I left my home in River Forest in August of 1982 to study in Rome for a year. I looked forward to experiencing a new culture, learning the language and visiting family in Calabria in southern Italy.
After a visit to Calabria in October of that year, my cousin hugged me goodbye at the train station in Cosenza, and firmly told me I’d be expected at Christmas. “E’ sicuro, no?” As most Italian-Americans can attest, relatives back in the homeland are not only some of the most hospitable, but also the most possessive. The family network in and around Cosenza sometimes became offended if you stayed with another relative.
After that fall visit I was pretty sure I would not use my open-ended ticket back to Chicago for Christmas. While my parents missed me, they were happy I was with family and experiencing something new. I was sure there would be many more Christmases in River Forest in the future.
My cousins were spread out through the metro area of Cosenza, a modernized town of about 70,000. Cousins who lived there and the neighboring suburbs seemed taken aback that I chose to go about 30 miles away to spend Christmas with family in the ancient mountain town of San Giovanni in Fiore. “E’ vero?” was their reaction. The family sometimes downplayed their origins in San Giovanni, clinging to backward ways, winding narrow one-way streets and primitive architecture.
But I thought, if I was going to experience a traditional Christmas, it was more likely to occur in the hills and far away. San Giovanni was the place.
I took along my friend Dave, whom I’d discovered hanging out at the near-deserted dormitory a few days prior.
“What are you doing for Christmas?” I asked.
“Well, nothing. I’m Jewish.”
“Well, you’re doing something now.”
After a couple of days in Cosenza with other cousins, we drove with my Zia Maria and cousin Biagio to San Giovanni on Dec. 23. Biagio expertly negotiated the mountain roads in rain, sleet and snow.
There was no heat in their three flat, save for a fireplace on the main floor where the kitchen, dining and family rooms were joined. Seven blankets and what heat escaped to the upper floors kept us warm at night.
The town was alive and bustling on Christmas Eve. As Dave and I walked the streets we saw an abundance of fresh fish for sale for the traditional holiday spread. After an amazing fish dinner at another cousin’s home, Biagio drove us around San Giovanni and explained the multiple bonfires in action, and that Christmas Eve was celebrated with not only fire but also fireworks.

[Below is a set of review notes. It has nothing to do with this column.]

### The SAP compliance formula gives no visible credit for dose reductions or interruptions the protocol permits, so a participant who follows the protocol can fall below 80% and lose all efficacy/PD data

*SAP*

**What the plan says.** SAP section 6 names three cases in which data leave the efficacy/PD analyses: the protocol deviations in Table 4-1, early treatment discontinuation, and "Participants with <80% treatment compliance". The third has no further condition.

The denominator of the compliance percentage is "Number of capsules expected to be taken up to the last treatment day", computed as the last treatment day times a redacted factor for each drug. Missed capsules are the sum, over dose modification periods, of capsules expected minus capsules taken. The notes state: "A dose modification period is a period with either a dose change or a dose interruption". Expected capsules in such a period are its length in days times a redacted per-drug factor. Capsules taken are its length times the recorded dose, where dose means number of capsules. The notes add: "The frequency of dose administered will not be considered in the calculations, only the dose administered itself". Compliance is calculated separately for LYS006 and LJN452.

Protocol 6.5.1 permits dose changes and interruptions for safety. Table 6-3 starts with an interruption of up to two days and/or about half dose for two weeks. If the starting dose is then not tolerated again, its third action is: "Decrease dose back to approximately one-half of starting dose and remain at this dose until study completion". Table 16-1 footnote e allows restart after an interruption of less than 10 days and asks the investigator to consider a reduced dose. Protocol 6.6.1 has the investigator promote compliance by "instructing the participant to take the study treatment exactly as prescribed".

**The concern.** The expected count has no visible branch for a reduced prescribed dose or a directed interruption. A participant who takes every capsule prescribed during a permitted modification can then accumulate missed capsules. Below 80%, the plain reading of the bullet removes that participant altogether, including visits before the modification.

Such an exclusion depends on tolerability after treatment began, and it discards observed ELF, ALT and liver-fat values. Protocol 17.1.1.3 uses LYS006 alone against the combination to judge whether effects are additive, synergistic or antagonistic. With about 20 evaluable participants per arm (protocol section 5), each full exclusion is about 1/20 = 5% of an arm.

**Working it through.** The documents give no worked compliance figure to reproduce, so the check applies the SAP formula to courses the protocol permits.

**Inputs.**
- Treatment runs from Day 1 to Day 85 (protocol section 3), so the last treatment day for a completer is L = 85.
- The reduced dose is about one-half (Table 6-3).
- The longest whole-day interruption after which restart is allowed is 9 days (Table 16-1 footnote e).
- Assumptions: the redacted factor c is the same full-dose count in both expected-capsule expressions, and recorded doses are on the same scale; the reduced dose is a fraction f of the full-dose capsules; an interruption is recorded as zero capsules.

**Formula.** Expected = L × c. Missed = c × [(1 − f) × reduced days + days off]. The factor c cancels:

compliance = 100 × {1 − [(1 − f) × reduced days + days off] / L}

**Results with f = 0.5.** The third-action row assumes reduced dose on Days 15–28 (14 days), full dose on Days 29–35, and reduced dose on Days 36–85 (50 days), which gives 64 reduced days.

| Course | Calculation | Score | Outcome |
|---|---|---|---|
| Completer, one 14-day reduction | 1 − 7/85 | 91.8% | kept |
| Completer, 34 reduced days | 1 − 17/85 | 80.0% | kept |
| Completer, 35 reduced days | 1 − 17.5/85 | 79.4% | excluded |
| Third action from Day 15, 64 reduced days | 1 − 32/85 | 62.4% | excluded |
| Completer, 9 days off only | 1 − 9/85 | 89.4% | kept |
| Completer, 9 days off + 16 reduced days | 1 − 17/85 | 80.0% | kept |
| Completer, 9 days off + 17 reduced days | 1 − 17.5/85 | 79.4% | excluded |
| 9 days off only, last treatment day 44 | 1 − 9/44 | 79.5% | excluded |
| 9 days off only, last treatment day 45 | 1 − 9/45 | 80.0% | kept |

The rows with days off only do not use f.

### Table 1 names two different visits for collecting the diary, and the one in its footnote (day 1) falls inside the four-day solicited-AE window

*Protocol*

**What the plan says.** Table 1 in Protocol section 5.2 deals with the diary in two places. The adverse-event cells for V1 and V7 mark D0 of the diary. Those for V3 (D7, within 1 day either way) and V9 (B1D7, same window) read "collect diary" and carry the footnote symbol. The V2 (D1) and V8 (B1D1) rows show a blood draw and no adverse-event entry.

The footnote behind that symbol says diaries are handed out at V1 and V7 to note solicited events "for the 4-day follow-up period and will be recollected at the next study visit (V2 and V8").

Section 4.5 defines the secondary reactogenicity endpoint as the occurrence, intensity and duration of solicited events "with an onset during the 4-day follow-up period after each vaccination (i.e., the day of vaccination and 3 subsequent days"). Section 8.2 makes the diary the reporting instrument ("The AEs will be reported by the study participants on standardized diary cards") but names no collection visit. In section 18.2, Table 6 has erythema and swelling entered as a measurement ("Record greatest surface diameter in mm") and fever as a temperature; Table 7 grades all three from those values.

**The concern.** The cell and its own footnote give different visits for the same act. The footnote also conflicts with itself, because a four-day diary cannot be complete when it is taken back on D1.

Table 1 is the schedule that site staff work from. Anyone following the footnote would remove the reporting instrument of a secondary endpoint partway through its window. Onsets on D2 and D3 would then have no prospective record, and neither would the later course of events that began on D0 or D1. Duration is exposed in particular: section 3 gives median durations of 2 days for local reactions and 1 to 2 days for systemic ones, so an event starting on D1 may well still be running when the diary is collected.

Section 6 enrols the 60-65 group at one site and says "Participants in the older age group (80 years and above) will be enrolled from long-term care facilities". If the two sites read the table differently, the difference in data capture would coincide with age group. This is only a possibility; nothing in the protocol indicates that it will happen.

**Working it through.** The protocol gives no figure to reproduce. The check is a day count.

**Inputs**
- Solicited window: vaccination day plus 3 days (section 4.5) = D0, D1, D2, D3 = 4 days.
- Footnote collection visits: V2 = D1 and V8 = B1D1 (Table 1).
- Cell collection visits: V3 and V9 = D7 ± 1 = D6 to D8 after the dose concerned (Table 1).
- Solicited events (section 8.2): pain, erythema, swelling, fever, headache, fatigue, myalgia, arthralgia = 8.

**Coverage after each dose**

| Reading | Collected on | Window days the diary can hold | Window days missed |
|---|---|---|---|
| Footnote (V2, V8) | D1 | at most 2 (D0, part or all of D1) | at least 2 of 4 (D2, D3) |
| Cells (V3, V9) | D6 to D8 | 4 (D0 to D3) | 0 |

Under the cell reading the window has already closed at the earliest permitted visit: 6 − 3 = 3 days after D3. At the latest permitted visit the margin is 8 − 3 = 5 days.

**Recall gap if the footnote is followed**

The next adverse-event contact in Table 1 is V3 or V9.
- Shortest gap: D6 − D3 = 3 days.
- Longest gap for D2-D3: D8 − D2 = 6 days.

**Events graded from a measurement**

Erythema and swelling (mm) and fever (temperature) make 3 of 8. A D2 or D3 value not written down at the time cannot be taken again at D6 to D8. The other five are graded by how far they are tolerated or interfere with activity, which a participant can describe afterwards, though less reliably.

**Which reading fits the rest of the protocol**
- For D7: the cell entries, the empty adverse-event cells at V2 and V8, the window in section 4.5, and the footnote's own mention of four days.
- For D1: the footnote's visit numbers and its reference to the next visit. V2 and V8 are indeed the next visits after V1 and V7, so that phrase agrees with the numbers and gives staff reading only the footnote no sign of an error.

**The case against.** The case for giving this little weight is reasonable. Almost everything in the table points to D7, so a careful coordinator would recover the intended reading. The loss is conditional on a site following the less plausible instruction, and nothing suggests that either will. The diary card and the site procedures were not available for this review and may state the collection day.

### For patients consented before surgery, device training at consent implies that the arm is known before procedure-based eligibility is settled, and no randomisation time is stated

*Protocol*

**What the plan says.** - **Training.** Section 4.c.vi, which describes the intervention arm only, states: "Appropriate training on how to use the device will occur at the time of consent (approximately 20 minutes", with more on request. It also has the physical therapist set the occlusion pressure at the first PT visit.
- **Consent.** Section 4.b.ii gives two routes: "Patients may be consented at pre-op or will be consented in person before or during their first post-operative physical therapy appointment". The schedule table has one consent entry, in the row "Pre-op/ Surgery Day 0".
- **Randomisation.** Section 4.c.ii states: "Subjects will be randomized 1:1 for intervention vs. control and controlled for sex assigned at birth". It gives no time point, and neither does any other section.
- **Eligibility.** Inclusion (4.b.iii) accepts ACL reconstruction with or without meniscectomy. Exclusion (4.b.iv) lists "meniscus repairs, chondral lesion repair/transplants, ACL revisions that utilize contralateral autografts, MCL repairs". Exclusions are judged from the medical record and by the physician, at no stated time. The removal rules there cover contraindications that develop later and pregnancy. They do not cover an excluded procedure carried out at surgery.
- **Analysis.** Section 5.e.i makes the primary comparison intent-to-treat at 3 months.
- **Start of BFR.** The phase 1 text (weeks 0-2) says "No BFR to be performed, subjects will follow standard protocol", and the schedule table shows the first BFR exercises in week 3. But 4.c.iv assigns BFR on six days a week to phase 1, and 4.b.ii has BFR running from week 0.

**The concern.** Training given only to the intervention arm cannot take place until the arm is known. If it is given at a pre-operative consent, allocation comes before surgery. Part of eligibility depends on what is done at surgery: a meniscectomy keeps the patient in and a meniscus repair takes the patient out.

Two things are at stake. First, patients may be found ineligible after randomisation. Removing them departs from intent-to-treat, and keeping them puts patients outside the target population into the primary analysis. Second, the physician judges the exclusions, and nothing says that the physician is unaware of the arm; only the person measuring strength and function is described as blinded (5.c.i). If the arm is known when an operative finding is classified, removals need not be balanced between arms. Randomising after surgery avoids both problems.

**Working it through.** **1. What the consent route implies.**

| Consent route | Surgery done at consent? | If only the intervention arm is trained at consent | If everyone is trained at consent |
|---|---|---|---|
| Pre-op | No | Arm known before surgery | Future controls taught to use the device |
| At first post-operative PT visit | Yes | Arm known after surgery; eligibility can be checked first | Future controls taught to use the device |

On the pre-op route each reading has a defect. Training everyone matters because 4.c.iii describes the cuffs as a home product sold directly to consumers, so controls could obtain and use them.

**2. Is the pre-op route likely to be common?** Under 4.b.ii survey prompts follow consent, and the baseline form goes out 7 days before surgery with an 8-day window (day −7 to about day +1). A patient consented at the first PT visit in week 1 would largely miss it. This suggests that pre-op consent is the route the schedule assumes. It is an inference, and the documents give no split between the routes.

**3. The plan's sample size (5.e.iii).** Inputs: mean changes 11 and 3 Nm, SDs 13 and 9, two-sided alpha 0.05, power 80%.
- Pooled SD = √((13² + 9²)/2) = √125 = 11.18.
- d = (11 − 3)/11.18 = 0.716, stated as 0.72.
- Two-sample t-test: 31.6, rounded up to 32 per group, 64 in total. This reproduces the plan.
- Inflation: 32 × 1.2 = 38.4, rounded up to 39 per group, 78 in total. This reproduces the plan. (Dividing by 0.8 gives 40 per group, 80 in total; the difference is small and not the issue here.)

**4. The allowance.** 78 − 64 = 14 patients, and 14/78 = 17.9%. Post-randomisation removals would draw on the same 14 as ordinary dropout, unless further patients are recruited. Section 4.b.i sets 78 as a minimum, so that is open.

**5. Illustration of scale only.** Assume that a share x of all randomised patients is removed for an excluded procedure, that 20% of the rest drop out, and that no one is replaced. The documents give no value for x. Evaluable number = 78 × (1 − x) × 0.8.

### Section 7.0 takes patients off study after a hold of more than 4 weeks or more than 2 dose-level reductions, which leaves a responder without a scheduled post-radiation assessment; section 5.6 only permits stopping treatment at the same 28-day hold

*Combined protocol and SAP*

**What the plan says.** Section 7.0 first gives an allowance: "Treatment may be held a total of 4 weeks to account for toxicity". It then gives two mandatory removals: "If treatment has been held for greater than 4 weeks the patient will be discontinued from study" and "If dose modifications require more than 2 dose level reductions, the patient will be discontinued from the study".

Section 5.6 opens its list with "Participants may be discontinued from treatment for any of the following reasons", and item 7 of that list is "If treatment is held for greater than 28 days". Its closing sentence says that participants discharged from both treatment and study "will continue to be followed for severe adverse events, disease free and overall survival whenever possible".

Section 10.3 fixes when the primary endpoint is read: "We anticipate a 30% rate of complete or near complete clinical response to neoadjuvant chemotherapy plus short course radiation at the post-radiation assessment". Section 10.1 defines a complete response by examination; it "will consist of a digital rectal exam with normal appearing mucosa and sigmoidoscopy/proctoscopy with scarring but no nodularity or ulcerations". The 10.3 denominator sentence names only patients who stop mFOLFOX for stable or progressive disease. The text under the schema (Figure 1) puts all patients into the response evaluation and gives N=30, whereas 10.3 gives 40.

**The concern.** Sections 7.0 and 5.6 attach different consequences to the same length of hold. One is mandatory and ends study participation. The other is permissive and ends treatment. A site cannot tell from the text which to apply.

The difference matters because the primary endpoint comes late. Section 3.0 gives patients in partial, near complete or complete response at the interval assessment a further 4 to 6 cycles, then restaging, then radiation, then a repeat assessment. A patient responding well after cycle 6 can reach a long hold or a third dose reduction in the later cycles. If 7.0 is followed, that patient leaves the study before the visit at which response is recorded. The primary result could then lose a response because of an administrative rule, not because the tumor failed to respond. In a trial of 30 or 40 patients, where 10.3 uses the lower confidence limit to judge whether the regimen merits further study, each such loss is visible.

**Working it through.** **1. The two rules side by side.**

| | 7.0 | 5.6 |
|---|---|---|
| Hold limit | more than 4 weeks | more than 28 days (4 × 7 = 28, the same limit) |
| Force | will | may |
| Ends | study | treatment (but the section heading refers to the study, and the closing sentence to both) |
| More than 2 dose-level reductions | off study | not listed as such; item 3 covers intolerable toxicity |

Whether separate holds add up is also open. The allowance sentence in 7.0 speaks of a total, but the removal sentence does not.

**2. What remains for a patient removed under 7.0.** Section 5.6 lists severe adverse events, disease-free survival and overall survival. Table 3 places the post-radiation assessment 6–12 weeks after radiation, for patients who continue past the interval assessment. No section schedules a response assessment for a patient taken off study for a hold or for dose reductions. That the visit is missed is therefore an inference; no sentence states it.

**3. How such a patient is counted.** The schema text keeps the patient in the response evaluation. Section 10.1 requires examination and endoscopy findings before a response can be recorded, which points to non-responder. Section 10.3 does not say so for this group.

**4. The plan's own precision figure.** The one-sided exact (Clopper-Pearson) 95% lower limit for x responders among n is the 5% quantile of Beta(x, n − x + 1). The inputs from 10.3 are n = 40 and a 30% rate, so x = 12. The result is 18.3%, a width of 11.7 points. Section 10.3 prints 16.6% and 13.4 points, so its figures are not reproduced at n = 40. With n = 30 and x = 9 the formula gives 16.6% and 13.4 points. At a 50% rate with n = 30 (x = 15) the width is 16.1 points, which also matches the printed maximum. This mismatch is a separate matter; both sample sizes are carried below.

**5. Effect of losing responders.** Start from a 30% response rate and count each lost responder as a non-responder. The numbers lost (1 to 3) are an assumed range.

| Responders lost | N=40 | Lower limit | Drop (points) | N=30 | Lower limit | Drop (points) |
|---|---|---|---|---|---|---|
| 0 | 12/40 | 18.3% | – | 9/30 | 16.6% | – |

Zia Maria asked if we wanted to attend midnight mass. I agreed and we walked down Via XXV di Aprile to the La Chiesa di Santa Maria delle Grazie. The church was packed and an overflow crowd assembled outside the open main entrance into the piazza. A few ragazzi congregated, waving sparklers. Zia Maria found a seat with some friends, and I stood near the door as the mass got underway.
At the altar three newborns and their families awaited a special Christmas baptism. I was jarred out of this sacred moment by a series of firecrackers exploding in the piazza. I could hear various elders shout “Silencio!” from outside, but bangs and pops continued. The priest scarcely paused, as if to acknowledge this was normal, and proceeded with the baptisms. The ragazzi became emboldened now with bottle rockets.
While most of the projectiles stayed in the piazza, a few errant ones fell at the church entrance. I don’t think I imagined that Christmas in Italy might be like a military zone. But, nonetheless, here I was fending off fireworks and happy to move towards the altar for the Eucharist. Zia Maria and I walked home arm-in-arm on that cold, blessed evening, and she laughed off my incredulity at the pyrotechnics. It was all in a Christmas Eve in Italy. So much for something traditional, I thought.
Back in Rome a few days later, I called home and my dad answered. It appeared to be just another routine holiday back in River Forest.
“So how was your Christmas?” he asked.
“Well, let me tell you Dad … it was a blast!”
Anthony Gargiulo Jr., 48, is a lifelong resident of Oak Park and River Forest (currently Oak Park) save for the two years he spent in Italy.